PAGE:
The only constant in those three examples was the youth of my attackers and the fact that I was readable as trans to my attackers.

The racism that IS driving this Baltimore story is the racist public backlash against black youth who OBVIOUSLY must be brainwashed by all their rap music to the point that they DARE to do violence to a white person.

Nevermind the fact that cissexist infrastructures will strip even the whitest body of all its privilege when that white body can be read as trans. No, let’s look to tired stereotypes about black culture and rap music to explain this horrible event.. let’s look everywhere but society’s accountability to the hierarchy of bodies that it has created.

As you can see... this incident hits really really close for me.   I wish I hadn't descended into personal anecdote in trying to make my point.. but for me I can't seem to talk about transphobic public attacks without including my own experiences. 

I just wanted to repost my comment here at my own blog because I think the issue of how Race intersects with this incident IS an important element to discuss.  But its only being discussed as if blackness itself is at fault for the attack on this woman.  The  REAL culprit... society's cissexist brainwashing of people to defend the arbitrary boundaries of assigned gender at all costs, up to and including homicide... is mostly being ignored.

If anyone is up for a sensible conversation about racism, cissexism and THIS incident, please comment here.   I wanted to create a space for  what I already saw lacking.... 

If nobody takes me up on it that's fine too.  But as a black trans woman, I just didn't feel comfortable letting white people and cis people control the discourse on this incident unchallenged.

ETA:  The victim of the beating speaks to the media.  Apparently her use of the restroom had little to nothing to do with the incident, and indeed the employees and patrons sat and watched and did nothing to intervene. 

Saturday, April 16, 2011

Wherein I make excuses for my participation in dreadful things

WARNING:  Purely personal ranting and purging ahead.

This isn't really a continuation of my post on privilege, but it does have alot to do with my actual privilege.  And alot to do with being lucky as hell with no small amount of skill at manipulating others.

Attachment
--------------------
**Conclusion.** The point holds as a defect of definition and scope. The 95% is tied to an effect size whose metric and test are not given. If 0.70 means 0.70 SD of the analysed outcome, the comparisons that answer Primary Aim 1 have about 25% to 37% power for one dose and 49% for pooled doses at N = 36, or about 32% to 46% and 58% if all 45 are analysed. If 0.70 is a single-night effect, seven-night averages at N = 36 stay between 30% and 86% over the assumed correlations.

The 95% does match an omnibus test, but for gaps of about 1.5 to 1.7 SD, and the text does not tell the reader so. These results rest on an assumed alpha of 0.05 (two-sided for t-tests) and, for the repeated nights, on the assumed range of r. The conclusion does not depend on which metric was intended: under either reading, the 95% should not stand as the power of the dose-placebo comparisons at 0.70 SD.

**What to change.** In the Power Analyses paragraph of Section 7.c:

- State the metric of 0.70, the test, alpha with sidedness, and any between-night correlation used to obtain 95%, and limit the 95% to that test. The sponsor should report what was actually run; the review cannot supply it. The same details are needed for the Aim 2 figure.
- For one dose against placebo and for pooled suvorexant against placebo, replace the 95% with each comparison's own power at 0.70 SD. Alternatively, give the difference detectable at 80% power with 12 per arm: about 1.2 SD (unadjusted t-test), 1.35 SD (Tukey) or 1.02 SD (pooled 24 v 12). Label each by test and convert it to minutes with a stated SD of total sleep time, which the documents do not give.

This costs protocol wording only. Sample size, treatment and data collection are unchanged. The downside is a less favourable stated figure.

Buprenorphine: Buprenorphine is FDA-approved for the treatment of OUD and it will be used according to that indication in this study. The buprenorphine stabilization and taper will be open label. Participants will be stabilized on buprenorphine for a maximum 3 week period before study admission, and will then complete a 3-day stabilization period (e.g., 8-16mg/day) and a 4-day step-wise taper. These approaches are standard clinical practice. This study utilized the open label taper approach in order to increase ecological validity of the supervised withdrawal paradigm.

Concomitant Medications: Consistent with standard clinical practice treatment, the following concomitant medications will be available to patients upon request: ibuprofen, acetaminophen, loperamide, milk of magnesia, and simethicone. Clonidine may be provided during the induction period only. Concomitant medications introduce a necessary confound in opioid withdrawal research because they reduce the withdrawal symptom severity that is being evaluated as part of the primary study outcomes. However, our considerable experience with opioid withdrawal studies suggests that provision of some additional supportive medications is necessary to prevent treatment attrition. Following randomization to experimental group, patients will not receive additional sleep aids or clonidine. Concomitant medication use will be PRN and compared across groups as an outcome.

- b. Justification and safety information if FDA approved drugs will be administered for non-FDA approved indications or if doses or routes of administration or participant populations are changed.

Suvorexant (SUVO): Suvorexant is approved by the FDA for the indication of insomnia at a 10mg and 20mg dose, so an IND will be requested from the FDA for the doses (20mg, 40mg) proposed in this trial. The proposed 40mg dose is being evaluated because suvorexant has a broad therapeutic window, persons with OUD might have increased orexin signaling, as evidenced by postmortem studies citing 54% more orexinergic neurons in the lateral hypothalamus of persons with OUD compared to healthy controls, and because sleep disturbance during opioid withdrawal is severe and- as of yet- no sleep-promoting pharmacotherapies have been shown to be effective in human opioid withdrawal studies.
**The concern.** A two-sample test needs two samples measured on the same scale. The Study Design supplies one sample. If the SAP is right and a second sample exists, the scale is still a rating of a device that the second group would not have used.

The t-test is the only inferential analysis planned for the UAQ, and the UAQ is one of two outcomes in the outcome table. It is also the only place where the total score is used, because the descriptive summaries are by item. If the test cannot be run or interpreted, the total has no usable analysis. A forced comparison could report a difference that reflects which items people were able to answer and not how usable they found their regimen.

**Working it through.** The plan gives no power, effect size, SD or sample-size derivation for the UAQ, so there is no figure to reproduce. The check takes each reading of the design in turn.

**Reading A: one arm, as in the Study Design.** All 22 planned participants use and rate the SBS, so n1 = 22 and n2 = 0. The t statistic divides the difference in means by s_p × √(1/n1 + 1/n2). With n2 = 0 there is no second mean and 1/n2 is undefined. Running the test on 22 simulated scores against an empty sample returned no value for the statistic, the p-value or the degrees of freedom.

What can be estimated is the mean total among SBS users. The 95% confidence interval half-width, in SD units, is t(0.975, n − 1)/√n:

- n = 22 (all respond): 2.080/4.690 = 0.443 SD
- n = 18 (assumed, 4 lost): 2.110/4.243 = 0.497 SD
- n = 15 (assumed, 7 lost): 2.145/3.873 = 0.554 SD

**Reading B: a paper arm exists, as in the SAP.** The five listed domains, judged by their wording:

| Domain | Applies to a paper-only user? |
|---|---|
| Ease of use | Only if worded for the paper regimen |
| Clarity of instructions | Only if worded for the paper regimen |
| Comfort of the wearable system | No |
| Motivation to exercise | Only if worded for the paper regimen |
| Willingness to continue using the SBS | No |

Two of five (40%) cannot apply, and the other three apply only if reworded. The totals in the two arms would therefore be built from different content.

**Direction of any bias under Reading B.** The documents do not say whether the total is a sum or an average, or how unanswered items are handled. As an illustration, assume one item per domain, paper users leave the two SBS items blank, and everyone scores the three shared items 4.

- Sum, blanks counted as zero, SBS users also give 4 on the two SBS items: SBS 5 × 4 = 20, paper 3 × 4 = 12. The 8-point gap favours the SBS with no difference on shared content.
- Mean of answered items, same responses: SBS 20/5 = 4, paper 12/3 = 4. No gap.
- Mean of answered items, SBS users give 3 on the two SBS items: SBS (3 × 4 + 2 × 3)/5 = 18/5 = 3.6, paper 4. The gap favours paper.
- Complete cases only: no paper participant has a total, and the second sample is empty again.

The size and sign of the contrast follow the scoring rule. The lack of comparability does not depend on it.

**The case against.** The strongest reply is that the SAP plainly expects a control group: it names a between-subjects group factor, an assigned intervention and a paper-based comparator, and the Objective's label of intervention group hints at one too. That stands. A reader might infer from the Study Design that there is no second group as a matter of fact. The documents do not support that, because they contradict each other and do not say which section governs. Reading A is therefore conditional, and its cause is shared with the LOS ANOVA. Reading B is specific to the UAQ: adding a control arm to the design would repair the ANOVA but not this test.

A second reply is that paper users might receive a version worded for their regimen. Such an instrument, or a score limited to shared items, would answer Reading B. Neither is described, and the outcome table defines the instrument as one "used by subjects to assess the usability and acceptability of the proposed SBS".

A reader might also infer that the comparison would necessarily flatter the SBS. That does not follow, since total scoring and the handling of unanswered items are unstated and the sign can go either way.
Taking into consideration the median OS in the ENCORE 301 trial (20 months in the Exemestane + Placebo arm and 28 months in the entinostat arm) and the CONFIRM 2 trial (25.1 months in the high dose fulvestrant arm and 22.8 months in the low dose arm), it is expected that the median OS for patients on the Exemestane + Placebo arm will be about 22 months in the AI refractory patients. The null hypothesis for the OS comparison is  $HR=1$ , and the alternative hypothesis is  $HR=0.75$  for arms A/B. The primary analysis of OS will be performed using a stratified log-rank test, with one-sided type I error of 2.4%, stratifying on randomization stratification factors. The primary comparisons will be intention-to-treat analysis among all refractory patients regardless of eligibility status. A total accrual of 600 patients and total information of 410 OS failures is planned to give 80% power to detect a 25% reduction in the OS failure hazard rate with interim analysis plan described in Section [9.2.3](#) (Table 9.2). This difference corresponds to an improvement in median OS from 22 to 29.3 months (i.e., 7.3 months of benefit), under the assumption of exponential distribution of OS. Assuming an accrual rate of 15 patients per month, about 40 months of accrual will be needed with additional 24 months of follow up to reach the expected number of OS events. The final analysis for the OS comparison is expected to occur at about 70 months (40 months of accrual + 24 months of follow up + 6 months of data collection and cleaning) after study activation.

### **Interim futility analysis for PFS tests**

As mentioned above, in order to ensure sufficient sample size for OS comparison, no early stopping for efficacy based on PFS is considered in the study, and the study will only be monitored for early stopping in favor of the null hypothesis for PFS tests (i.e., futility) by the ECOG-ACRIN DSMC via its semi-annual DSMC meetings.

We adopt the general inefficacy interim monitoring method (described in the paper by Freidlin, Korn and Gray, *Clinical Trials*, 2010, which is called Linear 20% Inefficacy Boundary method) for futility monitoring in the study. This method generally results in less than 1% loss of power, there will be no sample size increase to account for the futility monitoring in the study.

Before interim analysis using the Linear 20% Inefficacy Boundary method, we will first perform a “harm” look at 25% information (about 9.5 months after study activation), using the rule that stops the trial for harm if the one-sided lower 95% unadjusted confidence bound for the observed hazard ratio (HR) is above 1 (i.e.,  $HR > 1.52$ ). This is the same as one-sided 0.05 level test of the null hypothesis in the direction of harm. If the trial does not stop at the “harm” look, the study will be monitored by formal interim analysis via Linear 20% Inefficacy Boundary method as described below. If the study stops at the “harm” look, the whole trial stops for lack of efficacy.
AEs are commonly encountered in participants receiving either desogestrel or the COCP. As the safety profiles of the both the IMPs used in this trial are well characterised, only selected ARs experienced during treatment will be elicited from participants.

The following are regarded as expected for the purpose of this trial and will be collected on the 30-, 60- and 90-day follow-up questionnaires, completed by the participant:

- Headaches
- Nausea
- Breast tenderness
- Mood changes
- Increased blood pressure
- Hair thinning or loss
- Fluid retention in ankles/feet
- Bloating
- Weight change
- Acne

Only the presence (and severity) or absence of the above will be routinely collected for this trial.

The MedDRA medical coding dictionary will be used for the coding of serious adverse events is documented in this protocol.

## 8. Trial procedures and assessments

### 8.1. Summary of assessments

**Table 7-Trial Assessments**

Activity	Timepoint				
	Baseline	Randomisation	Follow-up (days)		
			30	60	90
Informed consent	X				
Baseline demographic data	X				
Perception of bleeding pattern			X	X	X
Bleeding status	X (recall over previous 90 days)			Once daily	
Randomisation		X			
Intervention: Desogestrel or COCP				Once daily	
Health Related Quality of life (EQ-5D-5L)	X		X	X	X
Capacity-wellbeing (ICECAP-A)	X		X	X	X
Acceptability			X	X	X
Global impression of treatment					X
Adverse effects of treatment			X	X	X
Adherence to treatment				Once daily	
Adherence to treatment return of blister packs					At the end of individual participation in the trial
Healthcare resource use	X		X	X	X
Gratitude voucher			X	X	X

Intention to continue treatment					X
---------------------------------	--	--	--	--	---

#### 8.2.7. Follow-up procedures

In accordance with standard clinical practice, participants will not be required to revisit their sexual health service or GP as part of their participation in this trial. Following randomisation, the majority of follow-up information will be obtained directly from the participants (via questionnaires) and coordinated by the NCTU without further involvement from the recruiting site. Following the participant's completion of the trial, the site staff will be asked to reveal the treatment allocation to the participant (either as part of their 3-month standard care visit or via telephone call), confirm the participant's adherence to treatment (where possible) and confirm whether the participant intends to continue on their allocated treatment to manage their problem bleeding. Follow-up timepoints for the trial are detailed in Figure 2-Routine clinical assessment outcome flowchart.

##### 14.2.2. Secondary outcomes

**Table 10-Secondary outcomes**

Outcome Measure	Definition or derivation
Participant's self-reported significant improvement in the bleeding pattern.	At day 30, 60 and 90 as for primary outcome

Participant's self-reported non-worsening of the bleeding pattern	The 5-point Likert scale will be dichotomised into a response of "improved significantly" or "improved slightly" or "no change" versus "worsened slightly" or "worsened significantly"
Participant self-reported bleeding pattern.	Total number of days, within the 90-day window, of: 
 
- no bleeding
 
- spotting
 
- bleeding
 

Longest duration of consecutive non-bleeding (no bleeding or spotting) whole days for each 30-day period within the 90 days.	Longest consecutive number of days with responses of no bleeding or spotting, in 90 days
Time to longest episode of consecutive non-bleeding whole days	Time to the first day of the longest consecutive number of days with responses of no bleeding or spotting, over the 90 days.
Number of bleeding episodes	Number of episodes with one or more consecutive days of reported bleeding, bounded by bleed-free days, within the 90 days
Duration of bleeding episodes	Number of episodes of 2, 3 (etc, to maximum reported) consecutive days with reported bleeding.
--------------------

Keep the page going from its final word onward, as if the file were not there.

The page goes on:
At the beginning of this year I was in a dead panic about my employment situation. I had just found out that my company was about to sign a client who'd require extensive background checks on everyone in my dept.   Being that I'm not out as queer at my job, let alone trans, I felt this was really bad news.   It wasn't that I felt that my work environment was especially transphobic or hateful... I just know how things inevitably change with cis people once they know for sure that you're trans.  They may have suspected all along.  They may have had no clue.  They may have known for sure in their hearts but were just being respectful of your privacy.  But once "yep, I'm trans" is on the table, suddenly cis attitudes and behaviors shift, and not for the more accepting.  Suddenly,  cis people start slipping up on pronouns where they never did before.  Suddenly cis people are reluctant to go to the restroom at the same time as you.  Suddenly cis people have all sorts of wildly inappropriate comments and questions about surgeries and body parts they never would have dared saying before....    It's exhuasting.  It's death by a thousand personal questions. Death by awkward silences when you enter the room, by catching unstealthy coworkers darting their  eyes away from you as soon as you glance their way... over and over again ....until you finally go away becuz you're so damned tired of being stared at and never seen.